Tonight (February 16th) on the world famous Classic Album at Midnight on Radio Nova we’re playing Blondie’s Parallel Lines.
The album is presented in full with no commercials or interruptions.
Blondie’s first two albums – 1976’s Blondie and 1977’s Plastic Letters – had failed to impact the US charts while winning over a cult of fans in the UK. Their third album, 1978’s Parallel Lines, would see the band finally crack their own country while propelling them to international stardom.
The band’s first two albums were very much products of the New York punk scene, pulling influences from surf rock and 1960s girl groups with buzzsaw tracks that rarely lasted more than three minutes. Parallel Lines saw Blondie develop a more commercial sound with the aid of producer Mike Chapman. Frontwoman Debbie Harry was initially unenthusiastic about working with Chapman, feeling the band were selling out, but the producer won her over in the studio.
Chapman was frustrated by the band’s lack of professionalism and their mediocre musical ability. Aside from Frank Infante, whom he called “an amazing guitarist,” Chapman was forced to spend significant time helping the band develop their musical talents.
A sign of how far Chapman took Blondie away from their scaled down punk aesthetic was the appearance of King Crimson guitarist Robert Fripp on Fade Away and Radiate. The idea of a prog rock musician collaborating with a punk rock band had been unthinkable prior to that point.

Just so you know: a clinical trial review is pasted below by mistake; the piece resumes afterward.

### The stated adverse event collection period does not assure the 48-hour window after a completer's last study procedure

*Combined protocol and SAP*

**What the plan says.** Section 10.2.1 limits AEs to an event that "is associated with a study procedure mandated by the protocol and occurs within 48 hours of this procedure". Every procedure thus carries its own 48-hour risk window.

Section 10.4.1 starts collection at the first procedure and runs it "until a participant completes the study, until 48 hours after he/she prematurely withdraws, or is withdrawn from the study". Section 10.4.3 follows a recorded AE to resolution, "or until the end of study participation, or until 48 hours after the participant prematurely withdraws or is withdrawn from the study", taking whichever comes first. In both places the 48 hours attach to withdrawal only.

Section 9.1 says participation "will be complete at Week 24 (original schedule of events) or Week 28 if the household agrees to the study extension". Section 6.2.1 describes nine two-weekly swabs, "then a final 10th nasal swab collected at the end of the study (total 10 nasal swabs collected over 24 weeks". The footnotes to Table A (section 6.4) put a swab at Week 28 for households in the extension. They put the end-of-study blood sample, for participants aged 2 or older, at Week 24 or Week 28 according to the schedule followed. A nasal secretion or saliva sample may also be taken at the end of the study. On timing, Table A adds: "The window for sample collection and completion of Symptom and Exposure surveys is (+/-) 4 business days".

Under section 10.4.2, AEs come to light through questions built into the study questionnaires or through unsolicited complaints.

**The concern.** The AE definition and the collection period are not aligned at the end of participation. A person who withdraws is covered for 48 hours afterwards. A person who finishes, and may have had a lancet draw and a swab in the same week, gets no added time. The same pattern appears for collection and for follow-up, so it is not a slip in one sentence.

Similarly, with smash hit single Heart of Glass Blondie became the first punk group to embrace the sound of disco. Elsewhere reggae influences can be heard. As Chapman put it, “I didn’t make a punk album or a New Wave album with Blondie. I made a pop album.”
The original release of Parallel Lines contained 12 tracks. On Side A were Hanging on the Telephone; One Way or Another; Picture This; Fade Away and Radiate; Pretty Baby; and I Know But I Don’t Know. On Side B were 11:59; Will Anything Happen?; Sunday Girl; Heart of Glass; I’m Gonna Love You Too; and Just Go Away.
Parallel Lines was released on September 23rd, 1978. It immediately built on Blondie’s prior success in the UK by debuting at number 13 before making its way to the top of the UK album chart. It would become the UK’s biggest selling album of 1978 and go on to spend a total of 106 weeks in the top 100. Two songs from the album – Heart of Glass and Sunday Girl – topped the UK singles chart, while Hanging on the Telephone reached number 5 and Picture This number 12. In the US Parallel Lines reached number 6 on the Billboard chart, finally winning over an American audience.
Critics were equally won over, with American music writers in particular hailing it as a giant step forward for Blondie. It currently sits at number 140 on Rolling Stone’s list of the 500 greatest albums of all time, and number 45 on NME’s same list.
Parallel Lines was reissued in 2001 with four bonus tracks and in 2008 as a deluxe collector’s edition for its 30th anniversary. Tonight you can hear the album in its original form as we take you back to 1978, when punk went pop.